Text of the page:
A few months ago my family and I went to a dinner theater. We have been twice before but it has been a while. This time it was the King and I. Looking past the racist undertones, it was actually a pretty nice experience. The actors and production exceeded my expectations. We are actually returning next month to see The Wizard of Oz.
I bring all of this up to shift the focus back to me. Seeing all of these performers on a small stage brought me back to 5th grade. That year I starred in what many refer to as the greatest elementary school production of the last hundred years.
While this occurred over 20 years ago, I remember a lot of specific details very vividly. What I don't remember is how I came to be the star of the show. I don't think I had any dreams of being a star. I wouldn't have actively sought this out and yet here we are, discussing my glory. I can only assume that the dance and theater teacher witnessed my natural shine and knew that I was the only way this show could reach that next level. Want to turn amateur hour into broadway? We better lock in the star.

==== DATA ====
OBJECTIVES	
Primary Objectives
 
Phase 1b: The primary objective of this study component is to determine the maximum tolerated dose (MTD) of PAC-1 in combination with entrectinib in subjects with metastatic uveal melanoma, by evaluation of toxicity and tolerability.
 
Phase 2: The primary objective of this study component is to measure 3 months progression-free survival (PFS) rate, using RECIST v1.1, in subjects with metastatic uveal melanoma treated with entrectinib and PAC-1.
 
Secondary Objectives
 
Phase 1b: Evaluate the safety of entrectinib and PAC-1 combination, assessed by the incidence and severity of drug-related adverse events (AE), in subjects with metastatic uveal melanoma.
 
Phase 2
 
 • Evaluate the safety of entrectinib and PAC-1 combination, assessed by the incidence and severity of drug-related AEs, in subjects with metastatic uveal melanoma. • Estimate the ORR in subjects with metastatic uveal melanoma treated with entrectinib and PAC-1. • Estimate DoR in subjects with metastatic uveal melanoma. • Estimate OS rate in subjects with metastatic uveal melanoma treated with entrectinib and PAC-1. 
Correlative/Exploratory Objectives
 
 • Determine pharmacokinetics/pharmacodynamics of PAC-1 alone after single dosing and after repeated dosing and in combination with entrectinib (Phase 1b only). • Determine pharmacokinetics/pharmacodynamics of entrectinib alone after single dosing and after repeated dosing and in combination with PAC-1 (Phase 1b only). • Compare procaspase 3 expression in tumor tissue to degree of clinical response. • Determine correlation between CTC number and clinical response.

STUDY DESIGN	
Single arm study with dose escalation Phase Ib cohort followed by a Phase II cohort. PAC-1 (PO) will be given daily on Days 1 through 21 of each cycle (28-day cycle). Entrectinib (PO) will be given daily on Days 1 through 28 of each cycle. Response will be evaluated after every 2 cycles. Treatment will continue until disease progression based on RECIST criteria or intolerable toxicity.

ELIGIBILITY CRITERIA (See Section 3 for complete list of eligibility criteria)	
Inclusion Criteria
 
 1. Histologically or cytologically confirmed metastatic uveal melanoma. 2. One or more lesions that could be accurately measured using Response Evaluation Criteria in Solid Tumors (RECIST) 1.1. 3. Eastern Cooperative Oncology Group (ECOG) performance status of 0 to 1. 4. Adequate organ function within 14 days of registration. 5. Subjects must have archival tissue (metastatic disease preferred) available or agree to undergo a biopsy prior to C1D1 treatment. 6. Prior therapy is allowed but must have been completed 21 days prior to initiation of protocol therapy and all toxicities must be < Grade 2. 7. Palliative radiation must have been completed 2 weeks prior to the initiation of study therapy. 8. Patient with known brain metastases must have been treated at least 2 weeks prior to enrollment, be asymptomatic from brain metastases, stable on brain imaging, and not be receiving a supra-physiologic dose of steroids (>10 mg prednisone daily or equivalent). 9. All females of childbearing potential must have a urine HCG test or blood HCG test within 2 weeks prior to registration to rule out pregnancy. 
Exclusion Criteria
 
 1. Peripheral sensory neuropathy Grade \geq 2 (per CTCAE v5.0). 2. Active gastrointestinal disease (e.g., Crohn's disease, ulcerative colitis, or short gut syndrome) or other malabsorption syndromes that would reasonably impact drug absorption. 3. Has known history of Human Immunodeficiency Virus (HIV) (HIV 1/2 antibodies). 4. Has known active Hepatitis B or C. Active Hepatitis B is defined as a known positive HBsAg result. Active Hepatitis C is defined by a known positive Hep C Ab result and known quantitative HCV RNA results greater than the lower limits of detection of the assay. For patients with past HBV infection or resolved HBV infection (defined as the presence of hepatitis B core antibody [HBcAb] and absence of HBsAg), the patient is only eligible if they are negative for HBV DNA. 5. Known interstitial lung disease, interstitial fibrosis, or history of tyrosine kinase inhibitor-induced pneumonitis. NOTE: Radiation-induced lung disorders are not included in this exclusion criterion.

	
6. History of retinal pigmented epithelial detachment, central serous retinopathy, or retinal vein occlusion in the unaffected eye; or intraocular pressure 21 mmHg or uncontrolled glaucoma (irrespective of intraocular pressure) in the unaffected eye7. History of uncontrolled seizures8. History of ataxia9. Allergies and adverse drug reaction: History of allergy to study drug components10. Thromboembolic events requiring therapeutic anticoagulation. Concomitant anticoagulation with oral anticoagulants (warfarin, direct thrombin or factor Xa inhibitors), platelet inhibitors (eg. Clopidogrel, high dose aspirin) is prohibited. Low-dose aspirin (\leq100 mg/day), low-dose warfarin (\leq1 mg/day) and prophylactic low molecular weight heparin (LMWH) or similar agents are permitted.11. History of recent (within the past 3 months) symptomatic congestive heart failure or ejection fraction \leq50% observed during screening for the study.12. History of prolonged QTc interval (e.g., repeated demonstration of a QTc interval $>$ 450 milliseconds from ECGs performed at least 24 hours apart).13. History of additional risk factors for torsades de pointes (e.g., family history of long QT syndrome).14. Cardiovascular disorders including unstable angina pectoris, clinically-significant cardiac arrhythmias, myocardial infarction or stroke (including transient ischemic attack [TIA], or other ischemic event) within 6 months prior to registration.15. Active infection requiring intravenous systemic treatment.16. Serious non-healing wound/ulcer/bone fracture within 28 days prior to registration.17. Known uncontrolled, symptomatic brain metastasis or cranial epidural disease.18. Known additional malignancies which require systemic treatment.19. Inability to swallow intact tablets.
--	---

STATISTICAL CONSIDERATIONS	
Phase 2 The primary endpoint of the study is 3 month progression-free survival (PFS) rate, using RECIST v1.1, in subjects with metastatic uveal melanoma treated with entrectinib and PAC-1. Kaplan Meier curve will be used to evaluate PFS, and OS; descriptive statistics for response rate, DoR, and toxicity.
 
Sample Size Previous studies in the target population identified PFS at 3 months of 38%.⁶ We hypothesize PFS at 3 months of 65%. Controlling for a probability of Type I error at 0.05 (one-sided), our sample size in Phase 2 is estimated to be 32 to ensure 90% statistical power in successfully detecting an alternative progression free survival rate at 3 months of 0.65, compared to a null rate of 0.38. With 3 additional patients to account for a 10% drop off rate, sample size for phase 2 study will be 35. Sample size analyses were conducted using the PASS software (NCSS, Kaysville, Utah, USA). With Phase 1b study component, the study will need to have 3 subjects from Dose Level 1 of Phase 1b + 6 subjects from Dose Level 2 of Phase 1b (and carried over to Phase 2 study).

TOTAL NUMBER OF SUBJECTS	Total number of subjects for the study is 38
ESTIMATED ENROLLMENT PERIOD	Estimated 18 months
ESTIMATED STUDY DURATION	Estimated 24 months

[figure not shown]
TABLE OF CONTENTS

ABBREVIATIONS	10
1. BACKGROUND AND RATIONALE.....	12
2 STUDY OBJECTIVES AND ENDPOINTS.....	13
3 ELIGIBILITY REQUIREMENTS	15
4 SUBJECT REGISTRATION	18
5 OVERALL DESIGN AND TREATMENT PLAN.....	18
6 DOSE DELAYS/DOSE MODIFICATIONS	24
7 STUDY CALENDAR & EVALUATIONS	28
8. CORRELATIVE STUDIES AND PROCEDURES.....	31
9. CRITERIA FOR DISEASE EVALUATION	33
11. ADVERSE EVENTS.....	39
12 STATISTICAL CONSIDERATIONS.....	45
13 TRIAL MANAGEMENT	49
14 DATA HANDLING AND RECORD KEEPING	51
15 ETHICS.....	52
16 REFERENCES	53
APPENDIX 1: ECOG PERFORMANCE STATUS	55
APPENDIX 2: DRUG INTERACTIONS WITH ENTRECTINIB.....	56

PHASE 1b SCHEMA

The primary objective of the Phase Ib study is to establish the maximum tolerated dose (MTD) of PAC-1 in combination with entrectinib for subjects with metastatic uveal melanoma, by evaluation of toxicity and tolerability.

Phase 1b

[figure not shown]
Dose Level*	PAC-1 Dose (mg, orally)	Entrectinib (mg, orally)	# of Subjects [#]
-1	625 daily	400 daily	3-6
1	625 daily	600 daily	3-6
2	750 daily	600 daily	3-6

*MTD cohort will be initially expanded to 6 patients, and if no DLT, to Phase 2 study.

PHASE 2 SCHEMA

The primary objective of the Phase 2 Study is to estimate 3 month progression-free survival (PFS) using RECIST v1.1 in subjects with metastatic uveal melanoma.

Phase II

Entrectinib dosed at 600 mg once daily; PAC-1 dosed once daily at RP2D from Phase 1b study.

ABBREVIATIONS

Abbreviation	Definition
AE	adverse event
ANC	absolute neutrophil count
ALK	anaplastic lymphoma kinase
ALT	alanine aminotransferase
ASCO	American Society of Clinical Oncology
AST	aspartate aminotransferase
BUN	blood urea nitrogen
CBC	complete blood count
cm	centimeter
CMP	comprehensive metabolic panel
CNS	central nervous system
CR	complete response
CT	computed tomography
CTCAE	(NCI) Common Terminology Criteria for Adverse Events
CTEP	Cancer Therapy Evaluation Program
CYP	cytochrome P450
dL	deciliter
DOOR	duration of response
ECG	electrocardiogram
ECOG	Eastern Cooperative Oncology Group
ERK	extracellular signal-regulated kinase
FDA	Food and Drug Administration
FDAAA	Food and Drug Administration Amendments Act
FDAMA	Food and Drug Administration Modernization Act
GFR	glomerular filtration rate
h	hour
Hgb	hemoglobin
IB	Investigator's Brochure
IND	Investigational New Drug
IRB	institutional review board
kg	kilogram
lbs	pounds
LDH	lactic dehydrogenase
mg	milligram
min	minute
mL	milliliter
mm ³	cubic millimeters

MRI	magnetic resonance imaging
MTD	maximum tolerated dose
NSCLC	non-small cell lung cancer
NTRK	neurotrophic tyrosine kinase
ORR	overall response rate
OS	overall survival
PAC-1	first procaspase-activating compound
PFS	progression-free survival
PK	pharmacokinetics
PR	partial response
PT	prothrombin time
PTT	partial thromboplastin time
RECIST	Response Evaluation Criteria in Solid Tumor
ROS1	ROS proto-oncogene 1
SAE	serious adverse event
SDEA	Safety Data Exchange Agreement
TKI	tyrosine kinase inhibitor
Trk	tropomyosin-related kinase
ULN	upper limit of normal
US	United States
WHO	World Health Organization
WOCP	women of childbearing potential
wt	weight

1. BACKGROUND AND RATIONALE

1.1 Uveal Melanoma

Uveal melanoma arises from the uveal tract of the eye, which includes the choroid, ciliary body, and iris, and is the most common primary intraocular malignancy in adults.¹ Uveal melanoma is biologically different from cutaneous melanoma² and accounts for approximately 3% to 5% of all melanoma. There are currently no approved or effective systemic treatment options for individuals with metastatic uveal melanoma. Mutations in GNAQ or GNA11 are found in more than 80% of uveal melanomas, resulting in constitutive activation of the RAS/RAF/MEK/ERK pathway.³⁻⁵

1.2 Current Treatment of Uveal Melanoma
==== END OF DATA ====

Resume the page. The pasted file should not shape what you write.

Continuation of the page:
There were a lot of components in this show. It had dance scenes with neon geometric shapes and black lights (think Daft Punk video, except better). It had me having various dialogues with my costars. It somehow involved math. It played 3 times I think and it sold out everytime I am sure.
I recall having to cold open the show. That was always scary. Once I blacked out and the first lines were projected out of the cafeteria p.a. I just went on autopilot. I was involved in every scene and would have to run all over the place, jumping into dance scenes with my rhombuses. Another reason why I was a big deal: I had a headset microphone. Keep in mind, this was the 80s. That would be today's equivalent of me being simultaneously projected as a hologram and acting with myself on stage. Also, I was the only one that got to wear one. That might sound like bragging, but yeah, only Kevin.